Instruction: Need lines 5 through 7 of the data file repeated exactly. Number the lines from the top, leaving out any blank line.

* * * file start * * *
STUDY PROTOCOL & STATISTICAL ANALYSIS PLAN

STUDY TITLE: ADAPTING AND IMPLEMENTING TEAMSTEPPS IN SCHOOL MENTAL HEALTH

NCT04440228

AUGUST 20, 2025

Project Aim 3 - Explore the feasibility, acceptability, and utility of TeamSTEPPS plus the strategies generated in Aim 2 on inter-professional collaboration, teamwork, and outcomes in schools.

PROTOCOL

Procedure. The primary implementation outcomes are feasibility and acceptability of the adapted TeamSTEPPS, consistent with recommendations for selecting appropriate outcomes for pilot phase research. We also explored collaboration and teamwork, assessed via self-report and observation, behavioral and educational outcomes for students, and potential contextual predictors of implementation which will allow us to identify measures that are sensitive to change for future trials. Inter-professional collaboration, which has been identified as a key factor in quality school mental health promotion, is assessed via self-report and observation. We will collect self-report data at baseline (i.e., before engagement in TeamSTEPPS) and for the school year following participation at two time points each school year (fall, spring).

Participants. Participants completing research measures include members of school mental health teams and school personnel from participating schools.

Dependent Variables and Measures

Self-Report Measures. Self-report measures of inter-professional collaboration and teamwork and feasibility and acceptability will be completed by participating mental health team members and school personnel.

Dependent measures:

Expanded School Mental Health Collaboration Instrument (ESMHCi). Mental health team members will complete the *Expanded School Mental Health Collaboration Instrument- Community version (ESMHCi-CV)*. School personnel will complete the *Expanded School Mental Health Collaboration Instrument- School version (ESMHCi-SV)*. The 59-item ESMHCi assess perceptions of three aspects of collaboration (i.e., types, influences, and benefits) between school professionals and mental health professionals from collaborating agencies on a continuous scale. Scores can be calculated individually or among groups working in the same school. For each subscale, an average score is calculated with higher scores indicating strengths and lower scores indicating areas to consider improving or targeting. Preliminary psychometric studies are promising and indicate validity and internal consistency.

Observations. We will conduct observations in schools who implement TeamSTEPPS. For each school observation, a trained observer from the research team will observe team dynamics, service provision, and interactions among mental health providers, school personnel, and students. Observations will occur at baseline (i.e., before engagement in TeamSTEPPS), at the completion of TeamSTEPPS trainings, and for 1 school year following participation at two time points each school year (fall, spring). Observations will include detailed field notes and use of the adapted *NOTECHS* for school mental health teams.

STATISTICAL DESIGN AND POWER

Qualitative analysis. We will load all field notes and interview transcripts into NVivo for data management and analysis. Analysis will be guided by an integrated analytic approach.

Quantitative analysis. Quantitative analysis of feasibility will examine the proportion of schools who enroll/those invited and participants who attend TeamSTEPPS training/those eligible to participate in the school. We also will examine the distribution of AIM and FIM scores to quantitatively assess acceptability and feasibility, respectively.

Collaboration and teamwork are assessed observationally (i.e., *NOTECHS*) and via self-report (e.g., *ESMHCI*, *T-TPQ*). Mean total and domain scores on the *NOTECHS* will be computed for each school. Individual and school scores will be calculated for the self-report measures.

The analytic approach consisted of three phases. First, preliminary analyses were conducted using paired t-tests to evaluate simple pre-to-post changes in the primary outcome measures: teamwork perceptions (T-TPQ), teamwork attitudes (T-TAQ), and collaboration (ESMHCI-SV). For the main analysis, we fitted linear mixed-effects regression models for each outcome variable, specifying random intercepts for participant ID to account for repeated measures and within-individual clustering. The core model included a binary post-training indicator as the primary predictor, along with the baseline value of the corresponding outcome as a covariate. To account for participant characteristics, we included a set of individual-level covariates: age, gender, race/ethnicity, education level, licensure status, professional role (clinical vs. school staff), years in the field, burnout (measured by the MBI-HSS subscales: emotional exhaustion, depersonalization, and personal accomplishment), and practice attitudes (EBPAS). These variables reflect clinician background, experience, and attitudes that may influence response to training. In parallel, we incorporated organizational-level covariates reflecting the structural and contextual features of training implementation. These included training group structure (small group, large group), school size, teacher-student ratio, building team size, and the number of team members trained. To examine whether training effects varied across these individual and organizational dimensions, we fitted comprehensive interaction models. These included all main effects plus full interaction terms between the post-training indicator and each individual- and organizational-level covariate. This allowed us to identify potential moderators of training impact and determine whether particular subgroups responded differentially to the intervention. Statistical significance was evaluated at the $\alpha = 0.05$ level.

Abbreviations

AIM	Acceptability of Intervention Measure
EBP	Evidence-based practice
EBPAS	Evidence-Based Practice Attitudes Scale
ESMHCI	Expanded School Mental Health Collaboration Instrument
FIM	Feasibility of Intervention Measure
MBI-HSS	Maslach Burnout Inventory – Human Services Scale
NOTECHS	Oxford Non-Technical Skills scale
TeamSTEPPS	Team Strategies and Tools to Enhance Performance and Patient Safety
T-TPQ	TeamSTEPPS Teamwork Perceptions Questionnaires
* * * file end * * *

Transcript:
Project Aim 3 - Explore the feasibility, acceptability, and utility of TeamSTEPPS plus the strategies generated in Aim 2 on inter-professional collaboration, teamwork, and outcomes in schools.

PROTOCOL

Procedure. The primary implementation outcomes are feasibility and acceptability of the adapted TeamSTEPPS, consistent with recommendations for selecting appropriate outcomes for pilot phase research. We also explored collaboration and teamwork, assessed via self-report and observation, behavioral and educational outcomes for students, and potential contextual predictors of implementation which will allow us to identify measures that are sensitive to change for future trials. Inter-professional collaboration, which has been identified as a key factor in quality school mental health promotion, is assessed via self-report and observation. We will collect self-report data at baseline (i.e., before engagement in TeamSTEPPS) and for the school year following participation at two time points each school year (fall, spring).